At some point, your circumstances may leave you wondering, “Am I responsible for my spouse’s debt?”
In Nebraska, you’re usually not responsible for debts that your spouse incurs, either during or before marriage. You especially don’t have to worry about debts they incurred before you married them.
But (and there is always a but), there’s one arcane legal theory where you will have to worry about your spouse’s debts. Even if everything else is covered, certain things may not be. Let’s take a look at what those things are.
What Is the “Doctrine of Necessities”?
In most states — including Nebraska — you may come up against the Doctrine of Necessities. This doctrine applies mostly to medical debts. Even if your spouse passes away, creditors will expect you to pay for any medical bills your spouse incurred before they passed. However, the necessities rule may also apply to basic necessities like rent, food, utilities, clothing, and any other items or services provided to help your spouse live a normal life. So if you have a spouse who runs up $1000 phone bill, you’re simply out of luck. In that case, the answer to the question of “Am I responsible for my spouse’s debts?” is “Yes, you are.”
Why Am I Responsible for My Spouse’s Debt, If It’s Only in the Name of My Spouse?
Unfortunately, the fact the debt is only in your spouse’s name doesn’t matter under the law. You’re responsible for the debts even if you didn’t sign for them. This is where the “in sickness and in health” part of most marital vowels receives the most strain. Worse, the rule stands even if you’re separated, and even if you never agree to or sanctioned a specific medical treatment. Because Nebraska is a state that recognizes common-law marriage, the Doctrine of Necessities applies even to common law spouses, especially if you’ve already taken on the responsibility of care for your spouse. The only way to avoid this is to have a court or the state legislature relieve you of the responsibility. There have actually been high-profile cases in which this has occurred.
The Doctrine of Necessities can, in some cases, add severe financial insults to injury, and it applies to all spouses, whether male or female. Some have argued that this places an undue burden upon the wives of men who died with high medical bills.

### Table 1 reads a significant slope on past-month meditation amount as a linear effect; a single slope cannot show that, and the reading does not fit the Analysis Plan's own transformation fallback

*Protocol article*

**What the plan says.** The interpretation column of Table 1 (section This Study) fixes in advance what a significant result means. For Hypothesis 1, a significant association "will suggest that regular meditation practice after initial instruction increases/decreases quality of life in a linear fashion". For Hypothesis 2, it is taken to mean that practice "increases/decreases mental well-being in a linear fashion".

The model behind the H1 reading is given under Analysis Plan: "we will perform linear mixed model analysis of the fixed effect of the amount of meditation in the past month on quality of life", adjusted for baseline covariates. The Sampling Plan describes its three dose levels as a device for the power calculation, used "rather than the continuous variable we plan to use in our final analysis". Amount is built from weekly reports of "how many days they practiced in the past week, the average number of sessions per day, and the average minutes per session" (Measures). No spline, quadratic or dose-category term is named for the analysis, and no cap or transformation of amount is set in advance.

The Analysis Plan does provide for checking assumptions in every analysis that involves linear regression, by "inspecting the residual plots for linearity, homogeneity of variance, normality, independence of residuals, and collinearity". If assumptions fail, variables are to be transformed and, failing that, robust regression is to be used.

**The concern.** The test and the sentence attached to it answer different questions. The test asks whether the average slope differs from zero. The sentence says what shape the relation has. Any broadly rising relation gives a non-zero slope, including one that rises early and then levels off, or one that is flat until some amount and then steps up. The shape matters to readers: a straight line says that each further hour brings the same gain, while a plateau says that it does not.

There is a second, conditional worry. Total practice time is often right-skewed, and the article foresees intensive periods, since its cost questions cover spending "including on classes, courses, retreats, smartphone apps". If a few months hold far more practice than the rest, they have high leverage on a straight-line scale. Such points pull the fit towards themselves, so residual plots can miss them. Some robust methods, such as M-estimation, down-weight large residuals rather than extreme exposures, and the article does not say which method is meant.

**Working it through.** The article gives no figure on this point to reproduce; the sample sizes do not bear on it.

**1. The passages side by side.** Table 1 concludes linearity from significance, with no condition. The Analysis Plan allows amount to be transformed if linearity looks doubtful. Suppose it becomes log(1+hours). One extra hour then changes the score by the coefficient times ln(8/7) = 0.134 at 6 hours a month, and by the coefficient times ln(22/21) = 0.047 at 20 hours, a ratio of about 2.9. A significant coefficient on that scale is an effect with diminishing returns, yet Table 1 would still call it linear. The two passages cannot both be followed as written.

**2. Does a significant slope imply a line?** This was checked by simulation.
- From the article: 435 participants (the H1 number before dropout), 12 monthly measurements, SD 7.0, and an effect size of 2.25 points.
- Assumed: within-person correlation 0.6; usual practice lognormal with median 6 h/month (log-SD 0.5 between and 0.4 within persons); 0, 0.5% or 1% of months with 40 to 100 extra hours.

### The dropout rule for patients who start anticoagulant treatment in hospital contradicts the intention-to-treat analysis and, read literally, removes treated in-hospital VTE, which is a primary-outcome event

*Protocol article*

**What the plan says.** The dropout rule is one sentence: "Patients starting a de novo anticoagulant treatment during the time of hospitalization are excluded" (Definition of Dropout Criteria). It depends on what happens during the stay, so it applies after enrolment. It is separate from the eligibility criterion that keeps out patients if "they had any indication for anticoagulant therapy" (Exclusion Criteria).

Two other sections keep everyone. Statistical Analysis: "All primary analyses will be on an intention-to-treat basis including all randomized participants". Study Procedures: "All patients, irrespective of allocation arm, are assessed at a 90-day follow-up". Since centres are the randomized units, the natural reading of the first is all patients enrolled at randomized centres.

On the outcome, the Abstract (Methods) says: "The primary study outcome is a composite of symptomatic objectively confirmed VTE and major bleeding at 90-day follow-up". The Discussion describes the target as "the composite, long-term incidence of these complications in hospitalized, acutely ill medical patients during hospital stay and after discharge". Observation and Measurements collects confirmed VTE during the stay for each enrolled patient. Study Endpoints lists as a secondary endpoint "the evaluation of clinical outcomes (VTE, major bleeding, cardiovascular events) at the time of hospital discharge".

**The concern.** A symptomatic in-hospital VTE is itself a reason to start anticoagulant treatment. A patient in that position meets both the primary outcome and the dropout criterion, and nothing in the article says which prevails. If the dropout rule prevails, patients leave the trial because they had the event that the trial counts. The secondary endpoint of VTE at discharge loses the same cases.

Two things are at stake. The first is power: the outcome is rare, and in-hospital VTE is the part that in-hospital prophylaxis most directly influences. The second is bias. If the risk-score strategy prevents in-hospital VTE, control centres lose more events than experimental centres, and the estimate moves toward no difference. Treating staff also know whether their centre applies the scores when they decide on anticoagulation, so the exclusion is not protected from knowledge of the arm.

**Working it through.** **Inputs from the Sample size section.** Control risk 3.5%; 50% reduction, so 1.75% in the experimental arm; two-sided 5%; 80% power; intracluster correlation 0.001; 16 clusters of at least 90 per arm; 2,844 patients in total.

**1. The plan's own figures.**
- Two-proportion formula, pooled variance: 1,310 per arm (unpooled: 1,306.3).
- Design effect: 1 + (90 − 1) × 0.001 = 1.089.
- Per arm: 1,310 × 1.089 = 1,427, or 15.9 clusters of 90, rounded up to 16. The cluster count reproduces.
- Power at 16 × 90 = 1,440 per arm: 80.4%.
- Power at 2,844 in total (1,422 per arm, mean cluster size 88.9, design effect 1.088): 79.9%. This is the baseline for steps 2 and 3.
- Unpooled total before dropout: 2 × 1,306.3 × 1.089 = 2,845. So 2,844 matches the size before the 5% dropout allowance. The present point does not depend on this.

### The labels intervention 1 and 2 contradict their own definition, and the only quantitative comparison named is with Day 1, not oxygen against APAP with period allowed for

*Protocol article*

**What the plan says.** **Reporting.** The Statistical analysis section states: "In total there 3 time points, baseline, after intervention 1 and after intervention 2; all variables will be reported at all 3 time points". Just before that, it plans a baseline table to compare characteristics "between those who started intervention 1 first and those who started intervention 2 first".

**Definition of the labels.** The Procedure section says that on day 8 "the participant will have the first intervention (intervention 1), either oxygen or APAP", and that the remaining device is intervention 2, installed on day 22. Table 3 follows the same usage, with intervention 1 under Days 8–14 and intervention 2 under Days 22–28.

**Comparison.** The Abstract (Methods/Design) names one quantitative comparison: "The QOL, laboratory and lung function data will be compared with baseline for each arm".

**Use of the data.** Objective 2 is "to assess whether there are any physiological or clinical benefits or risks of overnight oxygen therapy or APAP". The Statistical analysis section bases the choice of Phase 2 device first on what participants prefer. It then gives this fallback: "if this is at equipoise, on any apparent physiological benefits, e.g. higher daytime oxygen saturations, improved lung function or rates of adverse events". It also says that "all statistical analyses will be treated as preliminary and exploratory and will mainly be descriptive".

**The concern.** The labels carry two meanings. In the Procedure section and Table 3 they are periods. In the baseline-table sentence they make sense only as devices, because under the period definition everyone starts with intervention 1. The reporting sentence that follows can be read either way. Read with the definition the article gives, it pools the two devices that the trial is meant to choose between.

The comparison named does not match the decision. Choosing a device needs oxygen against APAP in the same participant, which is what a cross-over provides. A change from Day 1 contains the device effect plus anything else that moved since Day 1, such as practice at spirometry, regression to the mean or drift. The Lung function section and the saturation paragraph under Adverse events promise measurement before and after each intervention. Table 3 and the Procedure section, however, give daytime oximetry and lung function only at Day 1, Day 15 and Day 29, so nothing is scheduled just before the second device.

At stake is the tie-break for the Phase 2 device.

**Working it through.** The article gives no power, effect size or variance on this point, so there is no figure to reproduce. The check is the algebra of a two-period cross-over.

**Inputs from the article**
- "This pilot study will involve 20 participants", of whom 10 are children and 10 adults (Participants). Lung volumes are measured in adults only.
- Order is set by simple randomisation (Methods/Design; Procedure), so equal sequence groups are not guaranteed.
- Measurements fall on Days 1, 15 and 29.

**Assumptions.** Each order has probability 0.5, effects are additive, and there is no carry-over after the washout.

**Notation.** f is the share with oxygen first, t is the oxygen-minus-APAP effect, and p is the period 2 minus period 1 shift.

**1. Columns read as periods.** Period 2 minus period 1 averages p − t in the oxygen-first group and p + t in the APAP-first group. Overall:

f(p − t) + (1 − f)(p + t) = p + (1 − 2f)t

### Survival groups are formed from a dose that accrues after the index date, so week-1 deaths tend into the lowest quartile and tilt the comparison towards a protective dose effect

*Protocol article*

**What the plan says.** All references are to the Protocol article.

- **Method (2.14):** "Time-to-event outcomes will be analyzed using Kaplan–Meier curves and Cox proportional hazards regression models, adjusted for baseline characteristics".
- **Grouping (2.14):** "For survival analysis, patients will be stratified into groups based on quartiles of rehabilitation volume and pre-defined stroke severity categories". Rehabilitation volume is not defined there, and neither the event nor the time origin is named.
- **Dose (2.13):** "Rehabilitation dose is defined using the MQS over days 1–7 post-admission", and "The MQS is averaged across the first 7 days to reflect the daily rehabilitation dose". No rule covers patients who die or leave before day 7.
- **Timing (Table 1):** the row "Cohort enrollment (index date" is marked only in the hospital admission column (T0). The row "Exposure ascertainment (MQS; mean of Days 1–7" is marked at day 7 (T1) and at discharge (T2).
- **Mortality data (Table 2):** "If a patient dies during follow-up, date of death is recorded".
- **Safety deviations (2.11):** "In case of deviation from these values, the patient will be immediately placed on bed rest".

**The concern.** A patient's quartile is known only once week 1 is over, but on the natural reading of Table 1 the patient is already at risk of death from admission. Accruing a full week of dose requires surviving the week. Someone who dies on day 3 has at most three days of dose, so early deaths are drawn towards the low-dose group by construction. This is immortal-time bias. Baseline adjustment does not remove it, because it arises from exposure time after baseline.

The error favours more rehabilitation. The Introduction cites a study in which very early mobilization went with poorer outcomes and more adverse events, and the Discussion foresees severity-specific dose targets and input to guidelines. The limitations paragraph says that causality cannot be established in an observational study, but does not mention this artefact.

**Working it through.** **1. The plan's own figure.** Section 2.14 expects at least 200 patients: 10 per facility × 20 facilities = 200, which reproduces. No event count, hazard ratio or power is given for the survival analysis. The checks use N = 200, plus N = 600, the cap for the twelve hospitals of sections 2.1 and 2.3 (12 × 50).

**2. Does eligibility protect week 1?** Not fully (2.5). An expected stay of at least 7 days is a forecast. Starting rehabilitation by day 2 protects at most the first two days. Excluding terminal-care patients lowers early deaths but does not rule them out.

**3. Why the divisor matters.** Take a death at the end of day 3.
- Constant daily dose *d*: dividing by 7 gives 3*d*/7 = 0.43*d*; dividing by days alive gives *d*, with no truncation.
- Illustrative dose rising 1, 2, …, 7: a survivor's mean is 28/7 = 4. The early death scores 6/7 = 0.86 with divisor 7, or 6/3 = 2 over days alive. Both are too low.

Is the Doctrine of Necessities Constitutional?
You might think this is an unfair law, and that the states at least would have stricken it down. In fact, we, both Alabama and Virginia have done so under the justification that the law is archaic and unfair to women, who tend to outlive their husbands by years. The Doctrine of Necessities can place an undue financial burden on these women for the rest of their natural lives.
While Nebraska still adheres to this concept, many jurists and lawmakers consider it old-fashioned, overly broad, and harmful. In time, some court will probably strike it down at the federal level, as has happened with many other such laws. However, that will require a challenge that goes all the way from local to state to federal courts.
What Happens If You Get a Divorce?
If you and spouse decide to get a divorce try not to leave the marriage with shared debt. Pay off any joint cards together. Or you can divide the debt and then transfer it to cards that are in each spouse’s name. Doing this will protect you if your ex-partner later decides to file bankruptcy or fails to pay what they owe. If you don’t have protections in place, creditors could go after you for the full debt amount.